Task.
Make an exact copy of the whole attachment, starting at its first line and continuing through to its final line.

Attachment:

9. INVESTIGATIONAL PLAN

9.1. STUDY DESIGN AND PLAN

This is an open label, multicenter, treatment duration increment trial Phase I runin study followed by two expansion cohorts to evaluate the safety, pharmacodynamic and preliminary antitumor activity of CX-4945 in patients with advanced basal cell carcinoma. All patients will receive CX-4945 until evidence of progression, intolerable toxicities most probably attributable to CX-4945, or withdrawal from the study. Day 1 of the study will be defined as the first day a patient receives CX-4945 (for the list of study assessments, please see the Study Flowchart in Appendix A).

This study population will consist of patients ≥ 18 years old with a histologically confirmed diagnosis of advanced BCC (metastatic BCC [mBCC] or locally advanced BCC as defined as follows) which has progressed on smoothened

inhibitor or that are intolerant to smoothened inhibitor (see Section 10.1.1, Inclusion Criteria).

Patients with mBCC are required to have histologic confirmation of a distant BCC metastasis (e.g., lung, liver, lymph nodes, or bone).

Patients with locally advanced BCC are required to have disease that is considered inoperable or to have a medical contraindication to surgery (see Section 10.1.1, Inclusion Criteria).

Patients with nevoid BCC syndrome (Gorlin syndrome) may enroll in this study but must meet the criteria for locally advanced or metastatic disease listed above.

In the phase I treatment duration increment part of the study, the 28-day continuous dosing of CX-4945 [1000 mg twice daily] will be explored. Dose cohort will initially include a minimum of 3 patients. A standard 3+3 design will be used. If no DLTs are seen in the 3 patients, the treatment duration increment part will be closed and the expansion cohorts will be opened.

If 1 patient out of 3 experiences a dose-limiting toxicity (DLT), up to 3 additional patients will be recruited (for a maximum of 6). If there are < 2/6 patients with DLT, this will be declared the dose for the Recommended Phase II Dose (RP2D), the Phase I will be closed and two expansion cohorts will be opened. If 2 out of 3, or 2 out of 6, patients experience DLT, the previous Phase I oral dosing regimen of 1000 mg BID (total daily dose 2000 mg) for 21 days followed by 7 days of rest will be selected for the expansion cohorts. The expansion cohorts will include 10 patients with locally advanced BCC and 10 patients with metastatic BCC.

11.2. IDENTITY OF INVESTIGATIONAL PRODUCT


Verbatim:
9. INVESTIGATIONAL PLAN

9.1. STUDY DESIGN AND PLAN

This is an open label, multicenter, treatment duration increment trial Phase I runin study followed by two expansion cohorts to evaluate the safety, pharmacodynamic and preliminary antitumor activity of CX-4945 in patients with advanced basal cell carcinoma. All patients will receive CX-4945 until evidence of progression, intolerable toxicities most probably attributable to CX-4945, or withdrawal from the study. Day 1 of the study will be defined as the first day a patient receives CX-4945 (for the list of study assessments, please see the Study Flowchart in Appendix A).

This study population will consist of patients ≥ 18 years old with a histologically confirmed diagnosis of advanced BCC (metastatic BCC [mBCC] or locally advanced BCC as defined as follows) which has progressed on smoothened

inhibitor or that are intolerant to smoothened inhibitor (see Section 10.1.1, Inclusion Criteria).

Patients with mBCC are required to have histologic confirmation of a distant BCC metastasis (e.g., lung, liver, lymph nodes, or bone).

Patients with locally advanced BCC are required to have disease that is considered inoperable or to have a medical contraindication to surgery (see Section 10.1.1, Inclusion Criteria).

Patients with nevoid BCC syndrome (Gorlin syndrome) may enroll in this study but must meet the criteria for locally advanced or metastatic disease listed above.

In the phase I treatment duration increment part of the study, the 28-day continuous dosing of CX-4945 [1000 mg twice daily] will be explored. Dose cohort will initially include a minimum of 3 patients. A standard 3+3 design will be used. If no DLTs are seen in the 3 patients, the treatment duration increment part will be closed and the expansion cohorts will be opened.

If 1 patient out of 3 experiences a dose-limiting toxicity (DLT), up to 3 additional patients will be recruited (for a maximum of 6). If there are < 2/6 patients with DLT, this will be declared the dose for the Recommended Phase II Dose (RP2D), the Phase I will be closed and two expansion cohorts will be opened. If 2 out of 3, or 2 out of 6, patients experience DLT, the previous Phase I oral dosing regimen of 1000 mg BID (total daily dose 2000 mg) for 21 days followed by 7 days of rest will be selected for the expansion cohorts. The expansion cohorts will include 10 patients with locally advanced BCC and 10 patients with metastatic BCC.

11.2. IDENTITY OF INVESTIGATIONAL PRODUCT